• Lack of habits OR “Lack of Willpower” – Unfortunately, we’re not robots… yet. We often make the mistake of assuming emotions should drive action. This emotion-based decision making often leads to us choosing a less than optimal meal over the more appropriate one. Emotions are great, and I’m not here to say otherwise. They are what makes us amazingly human, but they also make terrible bosses and leaders if they were used to make every decision. Many think that when it comes to changing your lifestyle and trying to become a healthier individual you need steel-like will power… not the case. We use science to support our habit changes, which is why we stress only working on or changing 1-2 habits at a time. You can get a better understanding of this method by checking out our article on habit forming.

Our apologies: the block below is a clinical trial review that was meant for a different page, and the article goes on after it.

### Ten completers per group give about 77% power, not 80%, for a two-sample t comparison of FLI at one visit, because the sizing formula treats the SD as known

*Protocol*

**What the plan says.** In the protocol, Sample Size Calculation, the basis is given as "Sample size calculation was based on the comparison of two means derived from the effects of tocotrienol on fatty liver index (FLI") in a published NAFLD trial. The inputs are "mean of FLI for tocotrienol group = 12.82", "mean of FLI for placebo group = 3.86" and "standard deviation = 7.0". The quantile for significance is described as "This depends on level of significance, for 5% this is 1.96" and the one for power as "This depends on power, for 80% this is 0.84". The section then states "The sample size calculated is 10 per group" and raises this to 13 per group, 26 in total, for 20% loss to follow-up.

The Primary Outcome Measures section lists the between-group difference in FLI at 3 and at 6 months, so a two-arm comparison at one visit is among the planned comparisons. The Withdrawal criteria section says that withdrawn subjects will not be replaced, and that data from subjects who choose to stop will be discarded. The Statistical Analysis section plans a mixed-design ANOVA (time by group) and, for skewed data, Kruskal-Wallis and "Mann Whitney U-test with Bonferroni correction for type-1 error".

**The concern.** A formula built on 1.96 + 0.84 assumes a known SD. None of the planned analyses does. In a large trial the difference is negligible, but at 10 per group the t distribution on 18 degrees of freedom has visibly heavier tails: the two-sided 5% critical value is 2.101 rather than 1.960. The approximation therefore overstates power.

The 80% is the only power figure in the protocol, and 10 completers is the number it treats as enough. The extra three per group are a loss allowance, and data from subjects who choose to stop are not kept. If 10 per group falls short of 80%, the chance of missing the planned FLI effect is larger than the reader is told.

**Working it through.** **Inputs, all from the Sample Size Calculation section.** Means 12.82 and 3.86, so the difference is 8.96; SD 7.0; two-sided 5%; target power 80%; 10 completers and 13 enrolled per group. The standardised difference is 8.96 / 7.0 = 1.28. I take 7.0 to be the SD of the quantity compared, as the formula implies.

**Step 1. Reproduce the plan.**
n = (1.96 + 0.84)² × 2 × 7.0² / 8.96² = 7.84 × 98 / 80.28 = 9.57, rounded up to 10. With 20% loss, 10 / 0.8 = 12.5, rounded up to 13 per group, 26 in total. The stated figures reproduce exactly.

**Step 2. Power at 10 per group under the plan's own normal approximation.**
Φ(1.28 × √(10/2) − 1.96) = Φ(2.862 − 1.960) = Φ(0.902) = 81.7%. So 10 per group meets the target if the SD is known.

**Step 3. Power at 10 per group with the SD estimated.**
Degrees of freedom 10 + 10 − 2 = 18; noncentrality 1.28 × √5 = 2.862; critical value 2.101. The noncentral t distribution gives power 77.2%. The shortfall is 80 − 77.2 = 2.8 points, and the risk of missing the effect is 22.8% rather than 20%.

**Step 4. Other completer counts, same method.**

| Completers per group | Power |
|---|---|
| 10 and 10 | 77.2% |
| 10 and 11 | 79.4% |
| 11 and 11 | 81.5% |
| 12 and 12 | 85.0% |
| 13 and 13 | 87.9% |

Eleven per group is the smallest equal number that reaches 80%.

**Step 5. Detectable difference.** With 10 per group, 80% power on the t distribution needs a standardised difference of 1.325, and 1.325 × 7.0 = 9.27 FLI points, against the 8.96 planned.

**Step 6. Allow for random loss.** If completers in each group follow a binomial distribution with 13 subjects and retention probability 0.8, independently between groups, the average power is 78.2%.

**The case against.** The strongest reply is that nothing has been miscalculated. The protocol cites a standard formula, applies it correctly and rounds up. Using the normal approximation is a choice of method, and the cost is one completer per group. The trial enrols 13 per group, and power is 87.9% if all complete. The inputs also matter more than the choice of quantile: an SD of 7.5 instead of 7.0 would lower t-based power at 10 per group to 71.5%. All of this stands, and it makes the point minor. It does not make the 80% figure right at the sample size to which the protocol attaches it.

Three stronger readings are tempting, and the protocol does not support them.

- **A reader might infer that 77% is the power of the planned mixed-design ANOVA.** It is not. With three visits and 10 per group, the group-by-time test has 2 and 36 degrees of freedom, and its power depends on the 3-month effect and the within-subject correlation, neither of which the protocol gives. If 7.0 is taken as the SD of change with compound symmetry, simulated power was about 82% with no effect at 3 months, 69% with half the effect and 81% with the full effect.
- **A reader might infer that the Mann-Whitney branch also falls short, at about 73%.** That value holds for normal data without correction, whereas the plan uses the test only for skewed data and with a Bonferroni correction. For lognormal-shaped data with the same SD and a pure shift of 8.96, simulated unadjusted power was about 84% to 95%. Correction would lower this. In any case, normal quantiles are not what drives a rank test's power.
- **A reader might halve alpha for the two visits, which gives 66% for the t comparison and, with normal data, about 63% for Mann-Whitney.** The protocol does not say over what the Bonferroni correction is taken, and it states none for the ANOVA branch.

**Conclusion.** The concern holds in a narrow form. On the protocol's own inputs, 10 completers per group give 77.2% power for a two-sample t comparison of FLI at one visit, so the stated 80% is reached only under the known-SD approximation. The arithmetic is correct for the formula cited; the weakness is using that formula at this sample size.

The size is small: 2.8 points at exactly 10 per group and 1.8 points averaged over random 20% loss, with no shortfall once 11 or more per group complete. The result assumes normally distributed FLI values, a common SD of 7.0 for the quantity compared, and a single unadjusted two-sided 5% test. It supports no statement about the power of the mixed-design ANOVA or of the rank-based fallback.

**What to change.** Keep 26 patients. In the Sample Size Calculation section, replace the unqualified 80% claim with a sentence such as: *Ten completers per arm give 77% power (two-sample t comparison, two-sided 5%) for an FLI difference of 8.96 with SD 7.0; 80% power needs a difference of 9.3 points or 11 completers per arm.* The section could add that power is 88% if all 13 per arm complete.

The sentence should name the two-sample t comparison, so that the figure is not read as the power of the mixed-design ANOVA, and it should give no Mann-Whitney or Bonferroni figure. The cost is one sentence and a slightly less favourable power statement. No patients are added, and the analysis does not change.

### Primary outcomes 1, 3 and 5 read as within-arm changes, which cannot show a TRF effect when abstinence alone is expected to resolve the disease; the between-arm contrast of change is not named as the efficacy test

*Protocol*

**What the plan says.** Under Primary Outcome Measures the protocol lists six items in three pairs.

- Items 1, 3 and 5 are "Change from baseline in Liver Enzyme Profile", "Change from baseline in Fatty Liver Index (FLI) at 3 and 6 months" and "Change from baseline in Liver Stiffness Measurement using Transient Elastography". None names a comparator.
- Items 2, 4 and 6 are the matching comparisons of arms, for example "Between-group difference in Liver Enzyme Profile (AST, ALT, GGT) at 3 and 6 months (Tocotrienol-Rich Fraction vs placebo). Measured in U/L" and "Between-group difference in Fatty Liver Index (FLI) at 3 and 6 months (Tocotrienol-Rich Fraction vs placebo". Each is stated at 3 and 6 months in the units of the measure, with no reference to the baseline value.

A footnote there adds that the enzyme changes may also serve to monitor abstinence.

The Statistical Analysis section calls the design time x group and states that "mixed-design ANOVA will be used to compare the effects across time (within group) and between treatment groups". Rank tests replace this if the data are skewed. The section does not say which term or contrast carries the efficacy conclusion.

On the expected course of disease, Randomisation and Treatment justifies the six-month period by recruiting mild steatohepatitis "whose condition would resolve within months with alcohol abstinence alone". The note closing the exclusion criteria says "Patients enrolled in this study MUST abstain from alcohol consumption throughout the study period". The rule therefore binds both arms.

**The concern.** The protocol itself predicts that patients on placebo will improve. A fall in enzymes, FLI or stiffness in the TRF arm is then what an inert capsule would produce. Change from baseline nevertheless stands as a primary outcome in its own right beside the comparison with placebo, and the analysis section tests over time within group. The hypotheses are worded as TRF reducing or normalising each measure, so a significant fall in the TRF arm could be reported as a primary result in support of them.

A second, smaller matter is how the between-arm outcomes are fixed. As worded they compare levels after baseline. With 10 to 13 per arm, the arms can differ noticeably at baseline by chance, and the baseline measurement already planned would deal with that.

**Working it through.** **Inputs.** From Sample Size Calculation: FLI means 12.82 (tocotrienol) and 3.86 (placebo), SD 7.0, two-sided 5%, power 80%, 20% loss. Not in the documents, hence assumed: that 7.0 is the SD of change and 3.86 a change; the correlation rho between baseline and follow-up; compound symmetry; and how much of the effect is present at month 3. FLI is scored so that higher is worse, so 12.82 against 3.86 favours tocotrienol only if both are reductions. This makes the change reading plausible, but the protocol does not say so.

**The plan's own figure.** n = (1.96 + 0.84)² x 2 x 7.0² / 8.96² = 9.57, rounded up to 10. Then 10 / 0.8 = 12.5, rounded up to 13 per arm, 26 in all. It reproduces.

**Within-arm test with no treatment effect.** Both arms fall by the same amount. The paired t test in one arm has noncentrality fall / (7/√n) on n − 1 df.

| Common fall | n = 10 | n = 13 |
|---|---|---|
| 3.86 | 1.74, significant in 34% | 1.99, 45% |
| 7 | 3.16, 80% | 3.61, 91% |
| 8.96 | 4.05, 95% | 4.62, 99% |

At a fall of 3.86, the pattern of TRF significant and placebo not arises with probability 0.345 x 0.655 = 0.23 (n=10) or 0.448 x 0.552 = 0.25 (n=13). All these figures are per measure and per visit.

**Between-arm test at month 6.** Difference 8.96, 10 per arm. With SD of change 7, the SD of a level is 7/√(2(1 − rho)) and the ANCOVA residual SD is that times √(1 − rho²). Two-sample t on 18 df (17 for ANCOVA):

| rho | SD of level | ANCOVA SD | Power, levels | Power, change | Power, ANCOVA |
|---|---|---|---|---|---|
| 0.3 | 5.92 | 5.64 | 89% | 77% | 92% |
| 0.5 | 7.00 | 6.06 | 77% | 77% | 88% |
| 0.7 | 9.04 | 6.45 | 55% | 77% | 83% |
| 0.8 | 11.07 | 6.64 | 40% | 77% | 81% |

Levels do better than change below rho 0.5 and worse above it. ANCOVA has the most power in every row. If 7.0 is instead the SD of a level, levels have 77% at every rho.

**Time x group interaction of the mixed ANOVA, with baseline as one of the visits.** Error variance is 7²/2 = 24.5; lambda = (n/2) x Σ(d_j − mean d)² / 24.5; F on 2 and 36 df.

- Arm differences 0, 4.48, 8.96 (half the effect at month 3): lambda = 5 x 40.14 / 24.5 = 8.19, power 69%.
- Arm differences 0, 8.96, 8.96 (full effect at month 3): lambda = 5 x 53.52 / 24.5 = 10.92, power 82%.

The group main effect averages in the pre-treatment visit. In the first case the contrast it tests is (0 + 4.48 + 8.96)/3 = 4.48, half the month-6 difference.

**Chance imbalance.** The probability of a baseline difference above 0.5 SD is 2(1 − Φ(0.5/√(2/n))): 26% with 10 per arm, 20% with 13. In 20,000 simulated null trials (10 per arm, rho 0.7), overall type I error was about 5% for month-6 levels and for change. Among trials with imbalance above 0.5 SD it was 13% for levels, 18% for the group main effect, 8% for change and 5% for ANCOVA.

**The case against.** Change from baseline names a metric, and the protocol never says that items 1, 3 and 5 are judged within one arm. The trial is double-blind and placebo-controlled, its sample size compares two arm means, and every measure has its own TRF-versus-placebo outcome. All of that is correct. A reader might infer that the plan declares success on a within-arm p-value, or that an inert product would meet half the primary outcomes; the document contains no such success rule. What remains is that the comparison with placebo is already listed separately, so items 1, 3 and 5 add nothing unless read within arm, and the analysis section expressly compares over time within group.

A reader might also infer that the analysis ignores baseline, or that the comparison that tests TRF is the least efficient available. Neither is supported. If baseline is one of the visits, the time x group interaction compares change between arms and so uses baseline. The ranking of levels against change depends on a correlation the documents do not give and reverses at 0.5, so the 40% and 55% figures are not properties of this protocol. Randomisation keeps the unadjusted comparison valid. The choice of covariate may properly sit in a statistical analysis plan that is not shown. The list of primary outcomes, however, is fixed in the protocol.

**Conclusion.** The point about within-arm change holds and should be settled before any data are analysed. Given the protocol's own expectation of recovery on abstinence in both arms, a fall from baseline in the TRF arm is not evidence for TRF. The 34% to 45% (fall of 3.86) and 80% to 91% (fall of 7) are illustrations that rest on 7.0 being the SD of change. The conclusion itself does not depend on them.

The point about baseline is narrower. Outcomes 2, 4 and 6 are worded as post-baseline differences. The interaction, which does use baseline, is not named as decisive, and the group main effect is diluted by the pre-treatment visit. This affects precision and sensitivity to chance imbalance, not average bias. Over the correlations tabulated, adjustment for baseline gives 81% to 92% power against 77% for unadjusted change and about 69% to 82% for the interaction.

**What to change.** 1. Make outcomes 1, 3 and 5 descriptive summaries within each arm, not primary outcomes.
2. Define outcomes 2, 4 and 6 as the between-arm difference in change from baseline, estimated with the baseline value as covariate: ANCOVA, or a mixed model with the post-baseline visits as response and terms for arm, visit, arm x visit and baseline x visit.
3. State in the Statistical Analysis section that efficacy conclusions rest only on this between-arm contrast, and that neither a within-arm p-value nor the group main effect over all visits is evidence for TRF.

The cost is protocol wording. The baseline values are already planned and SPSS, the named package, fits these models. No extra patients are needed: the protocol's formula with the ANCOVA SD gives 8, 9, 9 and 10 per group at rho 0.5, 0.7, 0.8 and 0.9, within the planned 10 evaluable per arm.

If it were easy you would be taught how to rethink small daily habits that would lead to great results and a life time improvement in your relationship with and understanding of food.

 

  • Poor Support Structure – Thankfully you don’t need the large clearinghouse check for this one, so you can start ignoring everyone who isn’t 100% on board with your new-found lifestyle! Just kidding, it doesn’t work like that. We understand that it can be difficult and when you try something new often the people around you are confused and a bit scared or uneasy that you are doing it. This can make holidays, family get togethers, etc. much more difficult. There is no greater example than when you try to navigate the Thanksgiving food line with a new found purpose of eating fewer pieces of pie or trying to avoid the usual 3-hour food coma by eating just a little less.